Writer-director Sean Anders may have been responsible for the visionary Hot Tub Time Machine, but don’t let that taint your anticipation of his newest project Instant Family. As an adoptive father himself to three children, he obviously has a mission to highlight the foster care system in the United States, where there are not nearly enough carers to take in the number of children needing a home. This film is his attempt to heal that disparity by explaining the system through his own experience (on which this is apparently based): the ins and outs of adopting children, the challenges, but most importantly the benefits. And while Instant Family is occasionally betrayed by a Hollywood tendency to cosmeticise an infinitely more complex situation, it is mostly an honest, amusing and heartfelt ride.
Pete (Mark Wahlberg) and Ellie (Rose Byrne) are a childless couple getting into the renovation game when the mere idea of starting a family quickly becomes a reality. Time isn’t slowing, they’re getting judgmental sounds from immediate family about the possibility of kids. So when Ellie introduces Pete to a foster care agency’s website, he doesn’t need much convincing to see the value. Perhaps they could improve at least one kid’s life.
The next minute they’re meeting with the agency and having the path laid out led by a couple of frank case managers (Tig Notaro and Octavia Spencer). Adopting, let alone parenting, a child is not as simple as it might appear, but they go ahead with it. Yet for all their initial enthusiasm, when they hit it off with teenager Lizzy (Isabela Moner) they are daunted at the prospect that awaits them. She comes with two younger siblings, Juan (Gustavo Quiroz) and Lita (Julianna Gamiz), so suddenly a house of two becomes five.
Tackling some weighty themes with humour and levity, Instant Family is often surprising in its frankness. It refuses to settle into a mould, is lifted by strong performances across the board, and despite some narrative flaws it manages to balance good intentions with harsher realities. Hollywood demands a happy ending of its wide-release comedies, but this journey seems more intimate and earned than most in this feel-good comedy space. It doesn’t shirk its responsibility to treat its characters’ volatile histories with care, and the gravity of these children’s experiences in the system makes the writers work for their laughs. More often than not, they don’t seem staged but rather work as a valve for the building pressure as Pete and Ellie attempt, and often fail, to bridge the divide.
It’s refreshing to find Wahlberg and Byrne’s middle-class couple are far from perfect. They are familiar and relatable in their flaws and selfish instincts, and refreshingly it is not their triumphs or flattering gestures of charity but their lack of perspective and subsequent learning process that makes up the largest focus for the film. Mark raises concerns about being seen as a white saviour for their adoptive Hispanic brood, Rose jokes about another prospective adopter enacting the plot of The Blind Side. Through Instant Family we can even see how a foster family with the wrong intentions or preconceptions can be a damaging influence or experience, and in this way the adoption agency support group, mediated by the delightful pairing of Notaro and Spencer, is an effective sounding board for the wider foster care experience. It’s all in aid of bringing what for some might be an uneasy conversation out into the open.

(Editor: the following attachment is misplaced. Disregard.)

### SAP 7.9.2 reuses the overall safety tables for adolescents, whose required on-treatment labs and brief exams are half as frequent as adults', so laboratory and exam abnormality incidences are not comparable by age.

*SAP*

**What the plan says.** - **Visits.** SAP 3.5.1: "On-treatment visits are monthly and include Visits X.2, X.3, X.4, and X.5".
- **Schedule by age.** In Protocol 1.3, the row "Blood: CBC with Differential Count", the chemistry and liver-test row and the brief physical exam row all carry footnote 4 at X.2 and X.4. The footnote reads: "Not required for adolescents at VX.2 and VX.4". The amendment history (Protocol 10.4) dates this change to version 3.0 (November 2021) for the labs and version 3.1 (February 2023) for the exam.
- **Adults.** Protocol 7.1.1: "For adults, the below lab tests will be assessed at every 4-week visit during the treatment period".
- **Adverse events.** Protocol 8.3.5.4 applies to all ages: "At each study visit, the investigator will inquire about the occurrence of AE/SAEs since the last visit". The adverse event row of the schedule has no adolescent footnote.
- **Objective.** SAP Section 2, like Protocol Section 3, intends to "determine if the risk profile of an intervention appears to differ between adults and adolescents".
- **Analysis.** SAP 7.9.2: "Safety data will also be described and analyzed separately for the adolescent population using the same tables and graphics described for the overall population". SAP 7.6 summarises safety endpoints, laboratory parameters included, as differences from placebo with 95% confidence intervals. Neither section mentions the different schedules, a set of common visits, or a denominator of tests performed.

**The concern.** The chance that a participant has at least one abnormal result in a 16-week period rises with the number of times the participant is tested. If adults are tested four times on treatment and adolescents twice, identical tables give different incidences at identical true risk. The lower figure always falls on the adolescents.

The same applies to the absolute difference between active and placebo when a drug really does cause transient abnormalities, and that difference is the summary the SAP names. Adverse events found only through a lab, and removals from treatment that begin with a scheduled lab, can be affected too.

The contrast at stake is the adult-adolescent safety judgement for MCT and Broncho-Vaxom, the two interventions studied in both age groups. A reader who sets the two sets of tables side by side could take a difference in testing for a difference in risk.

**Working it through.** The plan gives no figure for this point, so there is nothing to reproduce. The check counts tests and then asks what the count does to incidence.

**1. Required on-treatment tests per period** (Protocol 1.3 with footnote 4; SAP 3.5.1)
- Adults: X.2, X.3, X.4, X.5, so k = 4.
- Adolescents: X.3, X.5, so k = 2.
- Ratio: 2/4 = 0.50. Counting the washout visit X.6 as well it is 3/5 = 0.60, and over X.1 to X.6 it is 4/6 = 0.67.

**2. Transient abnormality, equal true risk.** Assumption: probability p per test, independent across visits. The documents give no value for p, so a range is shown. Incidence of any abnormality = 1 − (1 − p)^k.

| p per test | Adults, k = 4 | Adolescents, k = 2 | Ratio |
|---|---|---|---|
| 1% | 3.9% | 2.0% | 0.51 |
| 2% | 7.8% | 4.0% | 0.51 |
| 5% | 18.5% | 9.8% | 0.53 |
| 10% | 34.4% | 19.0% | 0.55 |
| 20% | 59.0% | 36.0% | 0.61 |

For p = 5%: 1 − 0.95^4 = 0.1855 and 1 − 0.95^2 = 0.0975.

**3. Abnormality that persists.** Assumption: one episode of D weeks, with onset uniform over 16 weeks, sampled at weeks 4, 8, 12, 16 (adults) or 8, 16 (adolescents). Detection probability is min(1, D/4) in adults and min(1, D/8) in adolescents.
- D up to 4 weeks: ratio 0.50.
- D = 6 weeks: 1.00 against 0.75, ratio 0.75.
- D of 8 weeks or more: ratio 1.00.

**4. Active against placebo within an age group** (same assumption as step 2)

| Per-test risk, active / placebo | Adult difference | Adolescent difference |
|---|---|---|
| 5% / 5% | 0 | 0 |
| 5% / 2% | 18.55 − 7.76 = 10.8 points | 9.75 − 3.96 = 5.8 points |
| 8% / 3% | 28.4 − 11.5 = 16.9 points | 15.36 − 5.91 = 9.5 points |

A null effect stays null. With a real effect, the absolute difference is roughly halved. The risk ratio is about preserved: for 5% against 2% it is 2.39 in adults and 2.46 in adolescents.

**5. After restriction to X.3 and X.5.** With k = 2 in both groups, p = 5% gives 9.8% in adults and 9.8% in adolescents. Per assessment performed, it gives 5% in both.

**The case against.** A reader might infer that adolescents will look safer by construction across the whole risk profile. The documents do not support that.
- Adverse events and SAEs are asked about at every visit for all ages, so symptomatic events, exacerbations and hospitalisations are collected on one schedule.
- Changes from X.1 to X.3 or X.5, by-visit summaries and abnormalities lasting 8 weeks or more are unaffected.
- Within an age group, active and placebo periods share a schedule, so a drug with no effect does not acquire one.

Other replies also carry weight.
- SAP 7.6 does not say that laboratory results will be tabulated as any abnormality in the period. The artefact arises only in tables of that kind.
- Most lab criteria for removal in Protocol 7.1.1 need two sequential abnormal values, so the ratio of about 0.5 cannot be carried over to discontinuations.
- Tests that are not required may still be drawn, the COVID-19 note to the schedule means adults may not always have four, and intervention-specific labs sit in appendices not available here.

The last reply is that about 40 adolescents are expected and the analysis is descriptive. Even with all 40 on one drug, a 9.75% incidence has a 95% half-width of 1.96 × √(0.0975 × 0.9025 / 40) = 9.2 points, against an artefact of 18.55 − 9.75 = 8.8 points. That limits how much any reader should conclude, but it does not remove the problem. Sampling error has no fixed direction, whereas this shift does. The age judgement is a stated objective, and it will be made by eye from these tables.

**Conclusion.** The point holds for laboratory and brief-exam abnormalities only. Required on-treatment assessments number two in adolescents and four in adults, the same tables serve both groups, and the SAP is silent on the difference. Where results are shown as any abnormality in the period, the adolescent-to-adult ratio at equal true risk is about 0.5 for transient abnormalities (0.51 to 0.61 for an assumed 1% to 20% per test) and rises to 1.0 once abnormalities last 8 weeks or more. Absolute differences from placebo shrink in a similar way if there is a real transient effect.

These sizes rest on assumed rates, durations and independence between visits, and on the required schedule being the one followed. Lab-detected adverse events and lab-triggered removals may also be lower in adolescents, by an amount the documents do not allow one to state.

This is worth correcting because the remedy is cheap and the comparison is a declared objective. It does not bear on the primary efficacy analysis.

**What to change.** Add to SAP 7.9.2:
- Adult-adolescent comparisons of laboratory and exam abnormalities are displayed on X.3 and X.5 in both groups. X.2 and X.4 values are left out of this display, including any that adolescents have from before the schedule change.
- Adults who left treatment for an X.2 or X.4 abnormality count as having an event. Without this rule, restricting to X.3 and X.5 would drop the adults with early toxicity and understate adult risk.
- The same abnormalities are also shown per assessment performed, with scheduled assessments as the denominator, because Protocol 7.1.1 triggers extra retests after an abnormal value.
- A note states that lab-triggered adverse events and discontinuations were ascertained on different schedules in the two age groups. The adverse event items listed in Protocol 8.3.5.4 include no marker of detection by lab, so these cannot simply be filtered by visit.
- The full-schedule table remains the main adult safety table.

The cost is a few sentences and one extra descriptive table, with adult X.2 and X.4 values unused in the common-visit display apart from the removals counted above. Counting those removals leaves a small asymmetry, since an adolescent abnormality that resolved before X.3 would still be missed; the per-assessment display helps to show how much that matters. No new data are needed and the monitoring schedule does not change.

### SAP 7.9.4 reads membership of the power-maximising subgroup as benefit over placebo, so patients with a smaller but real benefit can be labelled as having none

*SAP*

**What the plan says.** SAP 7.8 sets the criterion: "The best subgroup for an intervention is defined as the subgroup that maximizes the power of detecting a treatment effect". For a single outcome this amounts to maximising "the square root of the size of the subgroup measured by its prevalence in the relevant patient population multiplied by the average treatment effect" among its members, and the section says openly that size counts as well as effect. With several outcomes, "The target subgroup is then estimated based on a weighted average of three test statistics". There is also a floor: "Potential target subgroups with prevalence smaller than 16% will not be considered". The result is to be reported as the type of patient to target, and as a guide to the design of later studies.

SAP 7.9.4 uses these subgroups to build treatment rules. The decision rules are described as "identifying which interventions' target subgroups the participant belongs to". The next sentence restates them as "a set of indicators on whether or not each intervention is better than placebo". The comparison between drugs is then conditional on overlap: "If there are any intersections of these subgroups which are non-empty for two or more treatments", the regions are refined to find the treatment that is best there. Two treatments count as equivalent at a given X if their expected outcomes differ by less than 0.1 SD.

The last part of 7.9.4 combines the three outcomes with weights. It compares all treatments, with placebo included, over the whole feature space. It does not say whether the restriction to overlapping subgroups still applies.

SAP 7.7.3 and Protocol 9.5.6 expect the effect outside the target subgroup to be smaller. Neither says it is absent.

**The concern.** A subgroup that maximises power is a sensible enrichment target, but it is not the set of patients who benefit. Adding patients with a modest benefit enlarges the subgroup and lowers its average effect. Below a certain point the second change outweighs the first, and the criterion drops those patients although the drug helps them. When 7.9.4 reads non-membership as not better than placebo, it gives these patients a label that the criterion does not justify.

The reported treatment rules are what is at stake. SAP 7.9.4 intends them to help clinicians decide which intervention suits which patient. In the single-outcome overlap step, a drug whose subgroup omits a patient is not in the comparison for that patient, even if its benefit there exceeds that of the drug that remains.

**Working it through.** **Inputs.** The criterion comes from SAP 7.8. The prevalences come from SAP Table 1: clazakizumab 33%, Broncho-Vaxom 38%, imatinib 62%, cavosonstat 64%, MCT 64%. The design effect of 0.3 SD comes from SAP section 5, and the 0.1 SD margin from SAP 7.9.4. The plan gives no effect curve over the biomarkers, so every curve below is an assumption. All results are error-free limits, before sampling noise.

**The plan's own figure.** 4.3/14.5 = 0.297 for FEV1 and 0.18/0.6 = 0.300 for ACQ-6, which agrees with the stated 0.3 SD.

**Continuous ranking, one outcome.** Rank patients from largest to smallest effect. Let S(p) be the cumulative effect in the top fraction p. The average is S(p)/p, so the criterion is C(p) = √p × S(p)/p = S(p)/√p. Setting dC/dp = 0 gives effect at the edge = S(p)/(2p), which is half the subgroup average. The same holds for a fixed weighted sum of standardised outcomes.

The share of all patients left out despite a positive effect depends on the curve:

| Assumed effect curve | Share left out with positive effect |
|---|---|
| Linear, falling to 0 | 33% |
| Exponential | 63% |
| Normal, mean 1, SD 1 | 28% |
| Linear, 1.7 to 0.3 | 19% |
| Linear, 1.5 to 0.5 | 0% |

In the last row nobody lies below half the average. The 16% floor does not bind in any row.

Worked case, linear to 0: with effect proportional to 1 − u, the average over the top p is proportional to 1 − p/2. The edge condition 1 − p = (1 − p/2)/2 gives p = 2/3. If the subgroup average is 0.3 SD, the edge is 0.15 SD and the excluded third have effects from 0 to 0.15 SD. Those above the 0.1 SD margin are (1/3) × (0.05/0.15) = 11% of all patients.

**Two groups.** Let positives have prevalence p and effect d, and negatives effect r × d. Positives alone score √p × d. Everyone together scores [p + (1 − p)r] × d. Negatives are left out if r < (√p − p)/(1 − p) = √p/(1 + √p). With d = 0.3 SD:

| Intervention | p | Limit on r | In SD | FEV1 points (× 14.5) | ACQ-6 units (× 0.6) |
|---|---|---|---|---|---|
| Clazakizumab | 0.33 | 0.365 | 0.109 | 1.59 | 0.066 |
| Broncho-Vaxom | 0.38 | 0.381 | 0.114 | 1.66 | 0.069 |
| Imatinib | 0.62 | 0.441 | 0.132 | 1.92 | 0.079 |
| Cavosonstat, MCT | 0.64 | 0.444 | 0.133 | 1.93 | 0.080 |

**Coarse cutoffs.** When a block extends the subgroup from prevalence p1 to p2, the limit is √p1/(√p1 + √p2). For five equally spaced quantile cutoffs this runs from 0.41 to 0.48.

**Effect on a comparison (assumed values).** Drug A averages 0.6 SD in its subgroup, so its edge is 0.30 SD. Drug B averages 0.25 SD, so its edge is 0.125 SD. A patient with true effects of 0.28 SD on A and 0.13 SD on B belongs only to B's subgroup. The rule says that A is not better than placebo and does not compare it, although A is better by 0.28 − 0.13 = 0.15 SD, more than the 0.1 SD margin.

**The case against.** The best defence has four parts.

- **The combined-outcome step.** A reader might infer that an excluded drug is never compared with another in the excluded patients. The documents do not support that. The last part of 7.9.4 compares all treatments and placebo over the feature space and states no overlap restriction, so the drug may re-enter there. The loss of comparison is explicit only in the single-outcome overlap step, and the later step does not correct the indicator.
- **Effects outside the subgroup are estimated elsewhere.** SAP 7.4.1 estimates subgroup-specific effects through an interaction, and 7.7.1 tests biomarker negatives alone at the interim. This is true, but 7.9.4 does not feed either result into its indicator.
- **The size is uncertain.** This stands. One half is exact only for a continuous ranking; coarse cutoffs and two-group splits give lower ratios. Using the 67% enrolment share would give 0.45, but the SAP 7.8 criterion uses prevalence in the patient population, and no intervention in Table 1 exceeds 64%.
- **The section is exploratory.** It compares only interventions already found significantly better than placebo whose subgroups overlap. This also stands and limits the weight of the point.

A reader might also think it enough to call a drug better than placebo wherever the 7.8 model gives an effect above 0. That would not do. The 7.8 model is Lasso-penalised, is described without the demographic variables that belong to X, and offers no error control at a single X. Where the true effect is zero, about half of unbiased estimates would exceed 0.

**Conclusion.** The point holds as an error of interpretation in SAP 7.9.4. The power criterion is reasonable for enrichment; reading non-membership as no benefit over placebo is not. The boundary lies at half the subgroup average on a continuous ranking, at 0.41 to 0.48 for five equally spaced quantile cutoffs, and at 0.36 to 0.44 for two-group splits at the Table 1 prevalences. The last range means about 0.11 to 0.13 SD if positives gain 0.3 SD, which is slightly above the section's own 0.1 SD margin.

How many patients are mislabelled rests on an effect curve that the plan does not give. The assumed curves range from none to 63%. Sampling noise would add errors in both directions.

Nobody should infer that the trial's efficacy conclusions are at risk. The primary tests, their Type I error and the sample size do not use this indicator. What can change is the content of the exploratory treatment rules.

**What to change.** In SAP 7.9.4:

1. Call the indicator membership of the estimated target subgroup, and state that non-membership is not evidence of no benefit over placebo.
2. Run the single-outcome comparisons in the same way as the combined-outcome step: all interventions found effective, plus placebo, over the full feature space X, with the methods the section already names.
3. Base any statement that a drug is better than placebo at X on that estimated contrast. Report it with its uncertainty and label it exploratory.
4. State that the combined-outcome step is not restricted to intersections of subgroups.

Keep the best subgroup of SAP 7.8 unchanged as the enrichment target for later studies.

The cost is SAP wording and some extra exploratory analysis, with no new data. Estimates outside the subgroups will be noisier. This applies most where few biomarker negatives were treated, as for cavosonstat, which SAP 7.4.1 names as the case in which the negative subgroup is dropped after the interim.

For all its surprises though, Instant Family is visibly tempted by a neat ending, and in doing so it can’t quite hide some blind spots. The film has no qualms in building Pete and Ellie up to be the rightful parents of these children, despite some fairly solid reasons to the contrary and the ultimate aim of foster care being the reunification of parent and child. Yet when the birth mother of Lizzy, Juan and Lita eventually surfaces from prison, she is depicted as a stumbling block, seen but not heard, spoken for as a woman who was never truly up to the task. This seems a jarring oversight in an otherwise compassionate and open-minded film.
There are many observations about the sector in this film I could not possibly vouch for, and one can imagine it’s not always as palatable as Instant Family might suggest on face value. However, you can’t ignore its honourable intentions and worthy message. That it delivers these with cheer and insight is a bonus.
Instant Family is in cinemas from 10th January through Paramount Pictures.